By Ben Welter
Some older readers – hi, Aunt Shirley! — may have childhood memories of Longfellow Gardens, a zoo adjacent to Minnehaha Falls. It opened in 1907 and attracted thousands of visitors each year before closing in 1934.
At its peak the Minneapolis zoo boasted a variety of animals: hippos, zebras, camels, elephants and, of course, lions and tigers and bears. Most were kept in small pens, pits or cages, but deer, elk, flamingos and sea lions were allowed to roam the grounds, at least in the early years.
In 1907, one sea lion decided he’d had enough of the place and found a way out. The Tribune took a fanciful approach to Paupukeewis’ escape, with reports suggesting that the animal “flip-flopped” over Minnehaha Falls and made his way down the Mississippi River, stopping briefly at a houseboat in “Lillydale” on his way south in search of “sunny climes.”
In this initial report, the Tribune informed readers that the escapee “wore a plain suit of shiny black” and answered readily to the name of Paupukeewis. The clever mammal proved elusive. Despite numerous sightings in the days that followed, Paupukeewis was never recaptured.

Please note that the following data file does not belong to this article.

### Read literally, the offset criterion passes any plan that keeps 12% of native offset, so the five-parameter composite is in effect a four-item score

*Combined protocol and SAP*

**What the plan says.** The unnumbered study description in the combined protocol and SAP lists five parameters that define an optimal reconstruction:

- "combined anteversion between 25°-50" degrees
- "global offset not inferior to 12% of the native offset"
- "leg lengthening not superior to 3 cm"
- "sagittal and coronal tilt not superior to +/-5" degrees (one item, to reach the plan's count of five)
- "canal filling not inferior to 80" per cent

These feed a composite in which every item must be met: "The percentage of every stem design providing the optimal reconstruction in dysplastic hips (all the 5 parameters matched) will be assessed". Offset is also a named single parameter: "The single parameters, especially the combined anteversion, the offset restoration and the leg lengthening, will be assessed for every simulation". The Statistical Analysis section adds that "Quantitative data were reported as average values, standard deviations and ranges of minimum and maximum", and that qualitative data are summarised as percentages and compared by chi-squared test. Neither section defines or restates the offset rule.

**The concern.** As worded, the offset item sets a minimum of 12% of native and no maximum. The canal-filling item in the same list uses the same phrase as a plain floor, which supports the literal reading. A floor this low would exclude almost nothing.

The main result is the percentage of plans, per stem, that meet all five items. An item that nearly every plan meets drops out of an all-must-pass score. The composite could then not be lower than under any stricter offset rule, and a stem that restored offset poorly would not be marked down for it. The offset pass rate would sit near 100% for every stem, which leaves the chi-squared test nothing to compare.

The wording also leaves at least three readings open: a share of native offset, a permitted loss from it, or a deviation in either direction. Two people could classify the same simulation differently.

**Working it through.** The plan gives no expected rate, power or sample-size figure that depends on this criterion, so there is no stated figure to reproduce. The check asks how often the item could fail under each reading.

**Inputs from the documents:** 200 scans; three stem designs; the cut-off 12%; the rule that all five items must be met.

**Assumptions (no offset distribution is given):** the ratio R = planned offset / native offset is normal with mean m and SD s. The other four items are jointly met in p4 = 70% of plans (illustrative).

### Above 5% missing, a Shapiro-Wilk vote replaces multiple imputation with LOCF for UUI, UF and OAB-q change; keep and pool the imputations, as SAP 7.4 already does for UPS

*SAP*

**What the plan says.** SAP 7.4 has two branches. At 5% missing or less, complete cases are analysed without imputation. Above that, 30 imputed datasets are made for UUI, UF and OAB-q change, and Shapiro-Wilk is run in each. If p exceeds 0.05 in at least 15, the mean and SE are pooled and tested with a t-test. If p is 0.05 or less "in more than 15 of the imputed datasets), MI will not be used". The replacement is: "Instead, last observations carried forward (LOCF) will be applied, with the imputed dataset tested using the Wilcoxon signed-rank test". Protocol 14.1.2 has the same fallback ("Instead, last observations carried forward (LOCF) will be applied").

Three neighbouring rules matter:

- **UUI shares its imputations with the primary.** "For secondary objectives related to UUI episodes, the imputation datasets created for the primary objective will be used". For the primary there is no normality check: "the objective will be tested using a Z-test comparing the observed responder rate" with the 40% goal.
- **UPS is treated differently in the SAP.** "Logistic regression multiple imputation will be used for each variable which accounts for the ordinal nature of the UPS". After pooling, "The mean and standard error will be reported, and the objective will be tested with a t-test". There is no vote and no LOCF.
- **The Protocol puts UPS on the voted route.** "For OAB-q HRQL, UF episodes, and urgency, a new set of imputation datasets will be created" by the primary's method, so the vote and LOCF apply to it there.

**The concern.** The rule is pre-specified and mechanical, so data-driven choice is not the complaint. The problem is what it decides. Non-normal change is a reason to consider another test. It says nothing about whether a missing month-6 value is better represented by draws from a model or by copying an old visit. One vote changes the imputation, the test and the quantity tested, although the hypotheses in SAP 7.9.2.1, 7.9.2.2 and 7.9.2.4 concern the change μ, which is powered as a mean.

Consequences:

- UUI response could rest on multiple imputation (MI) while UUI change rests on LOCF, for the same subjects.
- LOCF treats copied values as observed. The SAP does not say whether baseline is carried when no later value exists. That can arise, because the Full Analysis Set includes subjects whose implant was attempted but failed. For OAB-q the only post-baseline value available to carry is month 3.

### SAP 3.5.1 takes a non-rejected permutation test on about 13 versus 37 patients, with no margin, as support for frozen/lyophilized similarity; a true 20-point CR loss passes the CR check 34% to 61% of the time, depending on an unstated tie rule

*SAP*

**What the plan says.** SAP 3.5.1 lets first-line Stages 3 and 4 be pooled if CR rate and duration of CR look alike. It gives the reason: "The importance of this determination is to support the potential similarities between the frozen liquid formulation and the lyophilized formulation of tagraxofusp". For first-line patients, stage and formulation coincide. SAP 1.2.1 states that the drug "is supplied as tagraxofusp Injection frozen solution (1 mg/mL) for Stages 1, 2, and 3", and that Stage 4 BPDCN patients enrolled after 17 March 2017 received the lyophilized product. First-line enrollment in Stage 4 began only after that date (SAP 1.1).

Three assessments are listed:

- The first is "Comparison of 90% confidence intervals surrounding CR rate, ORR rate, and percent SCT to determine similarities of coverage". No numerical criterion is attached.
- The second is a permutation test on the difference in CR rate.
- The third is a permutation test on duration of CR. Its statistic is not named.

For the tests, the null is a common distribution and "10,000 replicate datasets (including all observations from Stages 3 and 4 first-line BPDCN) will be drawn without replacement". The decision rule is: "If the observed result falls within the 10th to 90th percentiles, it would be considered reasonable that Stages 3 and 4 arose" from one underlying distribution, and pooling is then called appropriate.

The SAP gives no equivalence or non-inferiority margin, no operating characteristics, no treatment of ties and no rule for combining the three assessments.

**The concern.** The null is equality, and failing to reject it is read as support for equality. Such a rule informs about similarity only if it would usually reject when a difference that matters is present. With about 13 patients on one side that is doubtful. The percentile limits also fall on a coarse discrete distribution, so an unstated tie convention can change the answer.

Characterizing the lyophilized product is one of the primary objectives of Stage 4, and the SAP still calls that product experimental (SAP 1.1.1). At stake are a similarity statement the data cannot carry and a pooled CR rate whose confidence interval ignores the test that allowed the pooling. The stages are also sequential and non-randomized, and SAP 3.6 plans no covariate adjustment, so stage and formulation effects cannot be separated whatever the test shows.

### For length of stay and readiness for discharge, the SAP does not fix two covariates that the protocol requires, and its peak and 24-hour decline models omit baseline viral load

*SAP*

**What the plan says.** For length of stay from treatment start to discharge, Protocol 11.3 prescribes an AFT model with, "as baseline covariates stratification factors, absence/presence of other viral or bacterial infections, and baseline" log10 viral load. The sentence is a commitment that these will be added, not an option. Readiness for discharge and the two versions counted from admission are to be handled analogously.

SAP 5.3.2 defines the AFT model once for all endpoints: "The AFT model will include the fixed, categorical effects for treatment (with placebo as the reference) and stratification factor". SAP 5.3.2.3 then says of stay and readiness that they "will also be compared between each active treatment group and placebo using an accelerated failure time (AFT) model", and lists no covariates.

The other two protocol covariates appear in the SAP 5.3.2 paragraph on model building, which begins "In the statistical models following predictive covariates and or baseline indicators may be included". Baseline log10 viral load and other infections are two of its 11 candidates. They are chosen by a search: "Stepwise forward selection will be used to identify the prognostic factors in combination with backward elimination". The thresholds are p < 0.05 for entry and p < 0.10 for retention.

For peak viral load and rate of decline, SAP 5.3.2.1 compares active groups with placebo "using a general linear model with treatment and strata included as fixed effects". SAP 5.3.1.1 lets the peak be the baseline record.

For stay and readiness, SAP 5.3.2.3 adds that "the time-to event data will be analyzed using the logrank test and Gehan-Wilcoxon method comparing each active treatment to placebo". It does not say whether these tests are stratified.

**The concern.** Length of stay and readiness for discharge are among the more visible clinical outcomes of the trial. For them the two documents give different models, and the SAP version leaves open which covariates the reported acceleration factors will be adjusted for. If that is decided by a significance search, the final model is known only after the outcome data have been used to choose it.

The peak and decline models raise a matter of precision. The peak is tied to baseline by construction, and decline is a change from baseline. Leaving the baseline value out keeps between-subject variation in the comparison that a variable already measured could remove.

Roaring Sea Lion
Is Rolling Along
to Sunny Climes
Paupukeewis, the sea lion which R.F. Jones thought was tame enough to stand without being hitched, has neglected to wire its master since it left its beautiful suburban home in Longfellow Gardens and went splashing down the Mississippi. Thinking it might have decided to spend a few days at that delightful down-the-river bathing place, Harriet Island, Mr. Jones has forwarded its description that it may be apprehended, but thus far no one seems to have seen the animal there.
Mr. Jones is afraid Paupukeewis is intending to make his way to the gulf and then wait around until the completion of the Panama canal, when it will cross to the Pacific to visit relatives at its former home, Santa Barbara, Cal.
The sea lion is said to have made a friendly overture to one John Knutson, a sorter on the St. Paul boom, to the extent of biting a piece out of his trousers and to have paddled away with the sample. Another report of the missing animal described him loitering lazily at the mouth of the Minnesota river, but plain-clothes men sent out from Longfellow Gardens failed to locate Paupukeewis.
Mr. Jones is afraid the animal will be the target of some sportsman who will mistake him for a great river monster, and to hasten the return of the pet he has offered rewards.
When it left home the sea lion wore a plain suit of shiny black, and it answers readily to the name of Paupukeewis.
|Wearing his trademark top hat, zoo founder and owner Robert (Fish) Jones fed some of the sea lions that still roamed the grounds in about 1910. Click here for more photos of the zoo. (Photo courtesy mnhs.org)|